Report on Fuego (Guatemala) — 7 January-13 January 2015
Smithsonian / US Geological Survey Weekly Volcanic Activity Report, 7 January-13 January 2015
Managing Editor: Sally Kuhn Sennert
Please cite this report as:
Global Volcanism Program, 2015. Report on Fuego (Guatemala). In: Sennert, S K (ed.), Weekly Volcanic Activity Report, 7 January-13 January 2015. Smithsonian Institution and US Geological Survey.
14.473°N, 90.88°W; summit elev. 3763 m
All times are local (unless otherwise noted)
During 8-13 January INSIVUMEH reported that activity at Fuego continued at a high rate; explosions generated ash plumes that rose 550-950 m above the crater and drifted 10-15 km W and SW. Incandescent blocks traveled mainly down the Ceniza (SSW), Santa Teresa (W), and Las Lajas (SE) drainages and reached vegetated areas, generating small fires. Ashfall was reported in Panimache I and II (8 km SW), Santa Sofía (12 km SW), and areas in the municipality of San Pedro Yepocapa (8 km NW). During 10-13 January explosions ejected incandescent tephra 100-200 m above the crater causing avalanches in the Taniluya (SSW), Ceniza, and Trinidad (S) drainages.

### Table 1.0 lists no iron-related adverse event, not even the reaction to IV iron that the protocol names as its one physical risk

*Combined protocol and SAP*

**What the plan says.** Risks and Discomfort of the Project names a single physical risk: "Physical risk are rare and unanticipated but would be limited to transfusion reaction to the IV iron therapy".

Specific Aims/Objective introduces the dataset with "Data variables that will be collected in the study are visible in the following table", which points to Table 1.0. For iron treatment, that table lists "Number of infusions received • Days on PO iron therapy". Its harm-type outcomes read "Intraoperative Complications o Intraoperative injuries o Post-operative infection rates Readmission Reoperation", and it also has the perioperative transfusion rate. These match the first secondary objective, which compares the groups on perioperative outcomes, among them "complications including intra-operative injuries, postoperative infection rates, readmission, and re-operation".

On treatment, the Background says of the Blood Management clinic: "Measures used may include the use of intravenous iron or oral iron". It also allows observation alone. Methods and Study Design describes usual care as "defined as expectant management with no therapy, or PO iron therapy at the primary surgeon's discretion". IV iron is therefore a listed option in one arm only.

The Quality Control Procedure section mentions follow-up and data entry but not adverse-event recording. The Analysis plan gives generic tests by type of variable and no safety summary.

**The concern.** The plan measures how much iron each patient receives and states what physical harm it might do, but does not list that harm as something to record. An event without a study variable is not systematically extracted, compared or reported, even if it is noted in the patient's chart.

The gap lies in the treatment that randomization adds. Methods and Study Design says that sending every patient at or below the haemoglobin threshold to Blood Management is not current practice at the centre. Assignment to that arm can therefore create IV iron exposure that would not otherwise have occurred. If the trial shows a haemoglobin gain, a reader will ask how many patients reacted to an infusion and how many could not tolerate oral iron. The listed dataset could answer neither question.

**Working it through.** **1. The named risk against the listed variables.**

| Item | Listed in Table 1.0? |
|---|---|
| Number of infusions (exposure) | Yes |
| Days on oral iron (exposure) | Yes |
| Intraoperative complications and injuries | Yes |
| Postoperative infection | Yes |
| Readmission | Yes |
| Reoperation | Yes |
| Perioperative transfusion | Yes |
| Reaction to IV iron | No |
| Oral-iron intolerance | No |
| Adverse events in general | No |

Geologic Background. Volcán Fuego, one of Central America's most active volcanoes, is one of three large stratovolcanoes overlooking Guatemala's former capital, Antigua. The scarp of an older edifice, Meseta, lies between 3763-m-high Fuego and its twin volcano to the north, Acatenango. Construction of Meseta dates back to about 230,000 years and continued until the late Pleistocene or early Holocene. Collapse of Meseta may have produced the massive Escuintla debris-avalanche deposit, which extends about 50 km onto the Pacific coastal plain. Growth of the modern Fuego volcano followed, continuing the southward migration of volcanism that began at Acatenango. In contrast to the mostly andesitic Acatenango, eruptions at Fuego have become more mafic with time, and most historical activity has produced basaltic rocks. Frequent vigorous historical eruptions have been recorded since the onset of the Spanish era in 1524, and have produced major ashfalls, along with occasional pyroclastic flows and lava flows.